I received an e-mail recently asking what Issan was because I had referenced it in more than a few posts over the life of the blog. The simple answer is that Issan is the Northeast area of Thailand bordered by Laos and the Mekong in the North and East, Cambodia in the Southeast, the Pratchinburi mountains in the South and Phetchabun mountain range to the North and Central plains. The word Issan comes from the Sanskrit language meaning Northeast.
The harder answer is just why the Northeast region of Thailand is called Issan. You will find many arguments across the internet about royal Lao, Khmer, Chinese, Mon and Thai bloodlines that will leave you even more confused than when you started. The simple version is that a long time ago before Thailand ( Siam ) existed many people inhabited this region from Laos and Cambodia and their descendants are still there to this day.
The Issan region of Thailand can be seen almost as another country in and of itself. The primary language of Issan is Issan, which is a combination of Lao and Khmer dialects using the Thai alphabet. The dialect will change depending where you are in Issan. Along the border areas of Laos and the along the Mekong the dialect will be heavily Lao influenced whereas the further you get South and into the central areas the dialect will still be primarily Lao but with more Khmer thrown in. In Nakhon Phanom I hear a lot of Lao and Thai mixed together while in Mukdahan you get Lao, Thai and a little Khmer for good measure.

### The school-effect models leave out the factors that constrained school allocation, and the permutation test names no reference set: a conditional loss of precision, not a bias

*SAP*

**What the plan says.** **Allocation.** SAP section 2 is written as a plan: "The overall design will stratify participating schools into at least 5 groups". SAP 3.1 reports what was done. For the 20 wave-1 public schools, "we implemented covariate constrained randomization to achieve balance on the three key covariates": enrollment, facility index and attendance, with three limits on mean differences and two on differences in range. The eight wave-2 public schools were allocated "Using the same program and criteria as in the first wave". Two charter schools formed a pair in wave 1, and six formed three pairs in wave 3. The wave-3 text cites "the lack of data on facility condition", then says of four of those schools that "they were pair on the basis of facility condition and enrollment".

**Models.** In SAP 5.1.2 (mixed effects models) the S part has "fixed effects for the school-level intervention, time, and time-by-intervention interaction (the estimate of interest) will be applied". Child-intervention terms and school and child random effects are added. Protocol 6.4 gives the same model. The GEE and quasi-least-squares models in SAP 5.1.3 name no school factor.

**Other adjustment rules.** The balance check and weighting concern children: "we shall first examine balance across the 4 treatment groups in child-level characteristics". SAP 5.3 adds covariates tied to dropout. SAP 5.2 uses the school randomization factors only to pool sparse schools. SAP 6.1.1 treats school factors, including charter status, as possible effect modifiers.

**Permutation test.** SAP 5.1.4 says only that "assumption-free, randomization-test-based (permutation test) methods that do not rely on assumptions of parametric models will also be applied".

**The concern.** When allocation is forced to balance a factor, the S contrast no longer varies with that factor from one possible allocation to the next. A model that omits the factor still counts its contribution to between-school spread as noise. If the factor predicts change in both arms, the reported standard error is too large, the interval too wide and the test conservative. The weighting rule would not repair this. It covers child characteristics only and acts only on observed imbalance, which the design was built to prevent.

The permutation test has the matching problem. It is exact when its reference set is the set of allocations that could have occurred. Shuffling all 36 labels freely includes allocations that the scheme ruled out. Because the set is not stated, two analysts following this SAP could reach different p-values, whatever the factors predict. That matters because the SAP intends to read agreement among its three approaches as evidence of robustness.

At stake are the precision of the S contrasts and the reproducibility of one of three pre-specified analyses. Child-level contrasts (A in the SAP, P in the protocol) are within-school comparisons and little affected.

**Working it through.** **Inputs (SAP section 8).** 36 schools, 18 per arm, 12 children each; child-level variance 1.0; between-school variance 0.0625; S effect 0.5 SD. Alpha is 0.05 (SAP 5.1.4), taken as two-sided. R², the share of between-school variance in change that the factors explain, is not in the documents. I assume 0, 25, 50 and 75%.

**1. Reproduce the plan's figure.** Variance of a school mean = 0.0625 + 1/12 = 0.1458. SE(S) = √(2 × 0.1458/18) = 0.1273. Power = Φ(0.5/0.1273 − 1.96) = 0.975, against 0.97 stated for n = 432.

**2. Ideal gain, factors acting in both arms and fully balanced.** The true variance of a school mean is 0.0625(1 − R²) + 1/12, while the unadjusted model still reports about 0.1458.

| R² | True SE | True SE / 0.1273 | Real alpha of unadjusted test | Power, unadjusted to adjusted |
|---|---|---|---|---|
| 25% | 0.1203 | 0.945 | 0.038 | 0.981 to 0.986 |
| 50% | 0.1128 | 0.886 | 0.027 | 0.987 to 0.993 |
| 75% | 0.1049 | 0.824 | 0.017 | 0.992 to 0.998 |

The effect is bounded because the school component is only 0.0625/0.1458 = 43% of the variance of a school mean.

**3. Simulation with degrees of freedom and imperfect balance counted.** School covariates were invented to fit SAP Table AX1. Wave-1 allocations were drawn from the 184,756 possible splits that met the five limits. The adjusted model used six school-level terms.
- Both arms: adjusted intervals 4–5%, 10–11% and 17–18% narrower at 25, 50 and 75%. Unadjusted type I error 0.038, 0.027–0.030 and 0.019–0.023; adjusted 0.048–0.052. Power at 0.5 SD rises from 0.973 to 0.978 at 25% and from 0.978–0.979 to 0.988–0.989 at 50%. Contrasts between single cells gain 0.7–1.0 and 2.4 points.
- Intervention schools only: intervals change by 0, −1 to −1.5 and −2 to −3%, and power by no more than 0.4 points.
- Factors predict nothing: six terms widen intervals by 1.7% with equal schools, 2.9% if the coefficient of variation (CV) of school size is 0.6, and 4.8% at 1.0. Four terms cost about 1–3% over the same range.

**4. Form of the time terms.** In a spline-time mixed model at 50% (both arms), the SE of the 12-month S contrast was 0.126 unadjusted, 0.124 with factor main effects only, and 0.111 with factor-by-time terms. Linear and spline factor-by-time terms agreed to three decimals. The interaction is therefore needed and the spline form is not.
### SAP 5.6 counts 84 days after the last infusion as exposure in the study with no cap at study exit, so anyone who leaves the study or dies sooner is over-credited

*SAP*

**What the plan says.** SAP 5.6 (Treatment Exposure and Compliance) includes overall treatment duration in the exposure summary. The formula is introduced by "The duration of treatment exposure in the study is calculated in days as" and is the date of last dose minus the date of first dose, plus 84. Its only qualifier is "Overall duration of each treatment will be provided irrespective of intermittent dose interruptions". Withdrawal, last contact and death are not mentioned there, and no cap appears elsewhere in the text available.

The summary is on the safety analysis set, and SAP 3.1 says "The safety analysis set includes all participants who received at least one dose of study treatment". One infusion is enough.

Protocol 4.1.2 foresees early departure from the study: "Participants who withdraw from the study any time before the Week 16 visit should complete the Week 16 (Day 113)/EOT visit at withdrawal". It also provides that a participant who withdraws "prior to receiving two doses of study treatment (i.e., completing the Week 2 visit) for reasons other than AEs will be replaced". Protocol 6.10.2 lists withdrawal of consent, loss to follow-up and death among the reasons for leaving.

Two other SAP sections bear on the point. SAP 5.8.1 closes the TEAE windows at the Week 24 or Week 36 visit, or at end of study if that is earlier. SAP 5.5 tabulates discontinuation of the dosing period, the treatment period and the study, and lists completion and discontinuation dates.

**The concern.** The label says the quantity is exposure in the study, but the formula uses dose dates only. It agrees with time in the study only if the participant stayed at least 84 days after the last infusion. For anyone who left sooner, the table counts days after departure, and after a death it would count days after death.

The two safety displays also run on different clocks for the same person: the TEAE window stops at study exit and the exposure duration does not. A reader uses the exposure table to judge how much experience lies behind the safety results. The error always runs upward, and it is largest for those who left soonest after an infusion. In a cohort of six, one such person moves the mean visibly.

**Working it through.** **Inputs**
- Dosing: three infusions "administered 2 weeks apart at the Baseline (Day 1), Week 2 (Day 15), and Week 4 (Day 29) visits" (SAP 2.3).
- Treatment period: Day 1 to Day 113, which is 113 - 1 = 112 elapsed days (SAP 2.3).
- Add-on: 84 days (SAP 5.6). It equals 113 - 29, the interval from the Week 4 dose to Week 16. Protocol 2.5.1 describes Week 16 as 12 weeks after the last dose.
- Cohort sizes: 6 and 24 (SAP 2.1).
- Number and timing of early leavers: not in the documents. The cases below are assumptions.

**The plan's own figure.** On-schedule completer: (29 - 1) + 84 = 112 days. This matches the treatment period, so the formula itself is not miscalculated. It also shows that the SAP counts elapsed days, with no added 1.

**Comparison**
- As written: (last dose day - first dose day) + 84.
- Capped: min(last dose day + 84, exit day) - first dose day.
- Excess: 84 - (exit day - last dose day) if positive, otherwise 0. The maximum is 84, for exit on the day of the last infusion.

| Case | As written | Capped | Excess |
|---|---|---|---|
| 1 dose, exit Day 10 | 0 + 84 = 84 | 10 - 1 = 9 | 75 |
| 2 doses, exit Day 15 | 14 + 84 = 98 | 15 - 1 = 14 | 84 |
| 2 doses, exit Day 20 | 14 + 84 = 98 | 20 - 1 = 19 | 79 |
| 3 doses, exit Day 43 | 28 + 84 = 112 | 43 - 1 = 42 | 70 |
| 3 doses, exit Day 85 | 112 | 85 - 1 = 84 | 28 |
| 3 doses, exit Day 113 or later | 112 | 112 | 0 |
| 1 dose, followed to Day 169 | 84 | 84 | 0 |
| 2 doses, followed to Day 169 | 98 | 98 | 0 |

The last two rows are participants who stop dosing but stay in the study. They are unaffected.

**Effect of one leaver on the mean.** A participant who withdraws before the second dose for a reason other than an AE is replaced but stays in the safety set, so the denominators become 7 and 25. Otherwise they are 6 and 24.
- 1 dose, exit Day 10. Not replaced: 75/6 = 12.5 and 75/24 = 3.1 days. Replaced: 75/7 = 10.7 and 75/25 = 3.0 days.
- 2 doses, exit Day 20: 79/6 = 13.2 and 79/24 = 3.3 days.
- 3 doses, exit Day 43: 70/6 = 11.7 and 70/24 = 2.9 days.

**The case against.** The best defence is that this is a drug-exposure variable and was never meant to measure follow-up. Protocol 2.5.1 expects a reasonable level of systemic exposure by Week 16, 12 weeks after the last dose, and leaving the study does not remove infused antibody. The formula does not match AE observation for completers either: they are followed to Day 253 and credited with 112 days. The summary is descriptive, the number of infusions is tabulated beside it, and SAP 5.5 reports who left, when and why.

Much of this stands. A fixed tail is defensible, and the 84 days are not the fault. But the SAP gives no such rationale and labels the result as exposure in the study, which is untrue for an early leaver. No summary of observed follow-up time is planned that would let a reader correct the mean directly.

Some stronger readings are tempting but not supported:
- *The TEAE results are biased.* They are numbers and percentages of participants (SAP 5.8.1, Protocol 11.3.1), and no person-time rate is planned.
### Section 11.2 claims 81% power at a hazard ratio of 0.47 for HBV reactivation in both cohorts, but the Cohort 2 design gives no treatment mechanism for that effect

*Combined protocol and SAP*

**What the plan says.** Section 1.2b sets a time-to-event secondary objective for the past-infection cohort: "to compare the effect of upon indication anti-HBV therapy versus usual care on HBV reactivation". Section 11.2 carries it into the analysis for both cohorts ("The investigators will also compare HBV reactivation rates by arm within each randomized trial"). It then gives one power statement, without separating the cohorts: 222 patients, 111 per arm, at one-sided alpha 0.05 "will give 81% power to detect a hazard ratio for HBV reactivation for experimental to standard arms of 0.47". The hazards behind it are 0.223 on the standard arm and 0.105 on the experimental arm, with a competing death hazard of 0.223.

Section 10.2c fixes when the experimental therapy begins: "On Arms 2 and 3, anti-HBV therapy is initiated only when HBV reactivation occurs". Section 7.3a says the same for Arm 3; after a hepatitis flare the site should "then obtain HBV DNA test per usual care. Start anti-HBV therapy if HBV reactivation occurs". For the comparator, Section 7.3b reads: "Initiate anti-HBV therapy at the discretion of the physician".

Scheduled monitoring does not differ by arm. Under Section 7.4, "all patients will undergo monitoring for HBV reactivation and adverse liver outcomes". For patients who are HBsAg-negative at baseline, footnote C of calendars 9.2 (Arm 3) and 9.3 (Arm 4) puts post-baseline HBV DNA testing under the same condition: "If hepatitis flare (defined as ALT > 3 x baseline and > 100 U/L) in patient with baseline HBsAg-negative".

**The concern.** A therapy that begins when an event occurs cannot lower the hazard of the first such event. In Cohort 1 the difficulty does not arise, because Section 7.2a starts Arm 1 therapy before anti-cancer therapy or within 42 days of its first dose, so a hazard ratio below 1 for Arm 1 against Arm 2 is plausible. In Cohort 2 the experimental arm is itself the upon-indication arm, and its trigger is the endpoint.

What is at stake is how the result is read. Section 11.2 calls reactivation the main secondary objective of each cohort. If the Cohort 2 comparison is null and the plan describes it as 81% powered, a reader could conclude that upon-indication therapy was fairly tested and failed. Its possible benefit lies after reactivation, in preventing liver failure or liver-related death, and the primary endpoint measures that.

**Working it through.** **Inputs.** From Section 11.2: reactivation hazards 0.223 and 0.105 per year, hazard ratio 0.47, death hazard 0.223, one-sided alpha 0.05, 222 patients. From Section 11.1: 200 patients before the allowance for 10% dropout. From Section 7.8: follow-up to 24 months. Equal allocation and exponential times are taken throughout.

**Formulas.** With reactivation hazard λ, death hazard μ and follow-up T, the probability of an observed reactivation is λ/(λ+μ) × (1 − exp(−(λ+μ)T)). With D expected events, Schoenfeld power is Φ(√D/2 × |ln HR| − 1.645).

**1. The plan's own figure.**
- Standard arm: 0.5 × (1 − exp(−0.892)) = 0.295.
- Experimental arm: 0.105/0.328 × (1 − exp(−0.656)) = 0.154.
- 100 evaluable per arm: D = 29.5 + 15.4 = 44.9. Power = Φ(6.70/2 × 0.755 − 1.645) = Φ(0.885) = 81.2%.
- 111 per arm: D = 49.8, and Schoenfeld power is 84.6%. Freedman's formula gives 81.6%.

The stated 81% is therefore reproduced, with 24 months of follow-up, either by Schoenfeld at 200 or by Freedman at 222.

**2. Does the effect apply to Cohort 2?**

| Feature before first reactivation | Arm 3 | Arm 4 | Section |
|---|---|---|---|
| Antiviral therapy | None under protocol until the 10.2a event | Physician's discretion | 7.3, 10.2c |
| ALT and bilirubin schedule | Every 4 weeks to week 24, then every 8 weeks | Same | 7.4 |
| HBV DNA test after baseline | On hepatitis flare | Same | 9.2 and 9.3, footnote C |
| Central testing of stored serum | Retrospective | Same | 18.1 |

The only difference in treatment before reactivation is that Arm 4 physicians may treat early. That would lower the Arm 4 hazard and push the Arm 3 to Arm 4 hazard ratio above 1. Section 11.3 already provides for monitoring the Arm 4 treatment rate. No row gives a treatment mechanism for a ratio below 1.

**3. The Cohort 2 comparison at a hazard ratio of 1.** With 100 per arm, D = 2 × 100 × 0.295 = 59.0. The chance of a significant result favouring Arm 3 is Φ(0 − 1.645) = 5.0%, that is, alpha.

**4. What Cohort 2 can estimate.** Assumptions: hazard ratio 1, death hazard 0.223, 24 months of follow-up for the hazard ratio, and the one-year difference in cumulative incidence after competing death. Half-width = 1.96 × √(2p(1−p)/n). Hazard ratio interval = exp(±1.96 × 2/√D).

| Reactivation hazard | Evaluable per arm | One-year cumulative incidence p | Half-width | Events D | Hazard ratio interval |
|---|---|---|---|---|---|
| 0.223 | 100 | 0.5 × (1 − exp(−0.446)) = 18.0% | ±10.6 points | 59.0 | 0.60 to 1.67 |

Just as the language is distinguishably different from the rest of Thailand the food also takes on a different taste and that is definitely of Lao heritage. You’ll hear many people claim that Issan food is just a regional Thai cuisine…I would bet they don’t say such things out loud while in Issan. While many Issan dishes have filtered down throughout Thailand with its people the dishes themselves can never be categorized as Traditional Thai food. While Thai food can be very spicy, Issan food redefines spicy. The food is generally more salty, spicy and sour. You won’t find many sweet dishes here.
Issan has gone through periods of Thaianization since the early days of the last century but the area has largely remained true to it’s conglomerate heritage. Although there have been times when the powers that be have strived to make Issan more Thai they still recognized the region by officially naming it Issan early on in the 20th century.
All this and I have still only scratched the surface of what Issan truly is. My hope is to add more to this topic in the future with the knowledge I learn first hand travelling throughout Issan and spending a great deal of time in areas such as Mukdahan and Nakhon Phanom.